Just over one year after the most deadly disturbance at the Georgetown Prisons in March 2016 in which seventeen prisoners lost their lives, came the most fiery event in its more than one hundred year history. The government led by President Granger and Vice-President and Minister of Public Security Khemraj Ramjattan have been busy trying to exonerate themselves and the APNU+AFC government of any responsibility. President Granger, whose presidential campaign was predicated on security and good governance, defends Mr Ramjattan while the latter sought to excuse his failures to take meaningful and effective action to fix the broken justice and prison system partly on the necessity to subsidise GuySuCo.
President Granger’s response to the 2016 deaths was his most predictable: a Commission of Inquiry (CoI). Yet he and his government have failed to carry out the single most important and no cost recommendation – “the creation of a High Level Committee focused solely on reducing the cancer of over-crowding, along with a range of ancillary recommendations to improve the engagement of key agencies and to strengthen the professional capacity of the GPS to respond to its diverse challenges.”
Overly deferential to the President to whom the CoI expressed “unbounded gratitude”, the Executive Summary of its report noted that the authors would be “even more satisfied should our findings be acted upon with deliberate haste” and implored the President “in a year’s time to order a review of their effectiveness”. That the number of inmates in the jail actually increased between the two horrific events is a strong indicator that instead of action we had inaction and instead of effectiveness we witnessed negligence on a national scale.
The failure by the administration to publicise the report of the CoI and to table it, let alone debate it in the National Assembly raises serious but unasked questions about the administration’s concern for the death of seventeen persons while in the custody (one can hardly use the word ‘care’) of the State. The silence of the society and human rights activists suggested that at every level, poor lives do not matter.
Had it not been for last week’s event, the country would not have had cause to remind itself about the coalition’s failure to act on the CoI’s recommendation to appoint the High Level Committee. That of course, made the review of the effectiveness of its recommendations one year after, an impossibility. Instead, in what must rank as unfortunate and ironic timing, a day after the most recent event, the media reported another commission of inquiry being established to look into the investigations into a plot to assassinate the President!
The utterances of Mr Ramjattan in the immediate aftermath of the fire have hardly enhanced his reputation, experience and capacity for a senior ministerial portfolio. In fact, they make his favourite theme in the last Parliament of attacking, criticising and mocking his predecessor Mr Clement Rohee, appear as pure political opportunism. Mr Ramjattan’s portfolio is actually narrower than that carried by Rohee and it is difficult to see how he is any better or more effective than Mr Rohee.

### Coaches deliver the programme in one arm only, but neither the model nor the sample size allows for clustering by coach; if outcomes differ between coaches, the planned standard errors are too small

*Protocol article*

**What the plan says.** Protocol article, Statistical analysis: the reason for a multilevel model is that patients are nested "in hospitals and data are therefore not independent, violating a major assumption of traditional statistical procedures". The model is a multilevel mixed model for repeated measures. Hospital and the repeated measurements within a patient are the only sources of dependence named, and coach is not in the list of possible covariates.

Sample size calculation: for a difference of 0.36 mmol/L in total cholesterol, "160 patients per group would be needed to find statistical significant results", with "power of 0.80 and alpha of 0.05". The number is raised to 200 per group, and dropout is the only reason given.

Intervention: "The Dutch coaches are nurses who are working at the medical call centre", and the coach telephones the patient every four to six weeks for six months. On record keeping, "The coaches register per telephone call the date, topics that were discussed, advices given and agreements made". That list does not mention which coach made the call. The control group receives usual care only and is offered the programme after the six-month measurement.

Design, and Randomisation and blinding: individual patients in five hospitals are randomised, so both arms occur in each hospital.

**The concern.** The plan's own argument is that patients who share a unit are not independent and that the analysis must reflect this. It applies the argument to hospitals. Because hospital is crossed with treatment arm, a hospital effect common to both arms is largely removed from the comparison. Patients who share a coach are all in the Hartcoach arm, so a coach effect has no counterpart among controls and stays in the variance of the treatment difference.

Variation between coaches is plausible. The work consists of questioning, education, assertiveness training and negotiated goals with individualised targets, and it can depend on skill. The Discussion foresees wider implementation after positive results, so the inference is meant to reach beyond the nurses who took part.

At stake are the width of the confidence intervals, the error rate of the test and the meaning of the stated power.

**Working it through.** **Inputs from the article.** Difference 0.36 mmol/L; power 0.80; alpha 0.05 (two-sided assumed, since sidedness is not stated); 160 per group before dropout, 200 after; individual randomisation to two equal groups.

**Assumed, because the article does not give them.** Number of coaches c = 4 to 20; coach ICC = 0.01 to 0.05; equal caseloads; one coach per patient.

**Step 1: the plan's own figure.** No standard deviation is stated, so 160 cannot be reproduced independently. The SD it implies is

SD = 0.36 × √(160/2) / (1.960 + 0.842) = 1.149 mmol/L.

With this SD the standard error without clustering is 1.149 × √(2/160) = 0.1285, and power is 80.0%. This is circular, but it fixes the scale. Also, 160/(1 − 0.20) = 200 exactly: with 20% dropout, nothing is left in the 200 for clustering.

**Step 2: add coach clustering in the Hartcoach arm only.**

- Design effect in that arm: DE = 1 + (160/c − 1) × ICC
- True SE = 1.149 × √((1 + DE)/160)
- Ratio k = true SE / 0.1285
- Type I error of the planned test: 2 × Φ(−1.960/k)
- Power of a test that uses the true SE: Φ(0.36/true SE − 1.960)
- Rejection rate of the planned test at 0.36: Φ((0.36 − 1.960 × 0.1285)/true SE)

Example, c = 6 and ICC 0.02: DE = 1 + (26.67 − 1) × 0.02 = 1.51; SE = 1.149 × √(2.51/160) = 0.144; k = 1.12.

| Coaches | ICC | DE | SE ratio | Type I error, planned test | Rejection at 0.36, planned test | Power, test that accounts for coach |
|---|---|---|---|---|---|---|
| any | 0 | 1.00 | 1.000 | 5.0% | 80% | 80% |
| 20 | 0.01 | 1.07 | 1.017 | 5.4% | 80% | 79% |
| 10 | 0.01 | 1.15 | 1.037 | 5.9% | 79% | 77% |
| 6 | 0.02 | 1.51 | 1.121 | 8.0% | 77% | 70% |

On the matter of resources, the 2016 and 2017 Budgets, both of which were tabled in 2016 provided for sums totalling $908 million for the following:
2016: Completion of brick prison; construction, rehabilitation and extension of headquarters, kitchen, living quarters, male prison block and buildings; and provision for cell blocks and cubicles.
2017: Completion of prisons, living quarters, kitchen and headquarters, and provision for Mazaruni Prison.
In speaking about the conditions under which the relocated prisoners were “accommodated” at Lusignan, Mr Ramjattan could well have been speaking about animals rather than human beings, not that animals deserve sub-human treatment. He appears totally oblivious that the Constitution guarantees to every person, including convicted criminals and persons on remand, the right not to “be subjected to torture or to inhuman or degrading punishment or other treatment.”
Mr Ramjattan has to shoulder direct responsibility for the administration’s lack of vision and its ineffectiveness in dealing with crime and its management. That he is unable to see this causes complete loss of confidence in him and widespread fear among us as citizens. For President Granger to retain him because of the Cummingsburg Accord would be bad enough and insensitive to the public’s legitimate concerns. To defend him is inexcusable and bodes ill for the country.
Let it be clear however. This letter in no way seeks to exonerate the PPP/C for their own neglect of the state of all our prisons and lockups during their tenure for twenty-three years. They did very little to address recurring problems at the prisons, even after the infamous Mashramani jail-break with its told and untold consequences. Nor did it act on the recommendations of the wide-ranging Disciplined Forces Commission Report headed by retired acting Chief Justice Ian Chang and including President Granger.
He would therefore have been familiar with the grave problems his administration inherited in 2015. The 2016 events would have served as fatal reminders. And yet, here we are …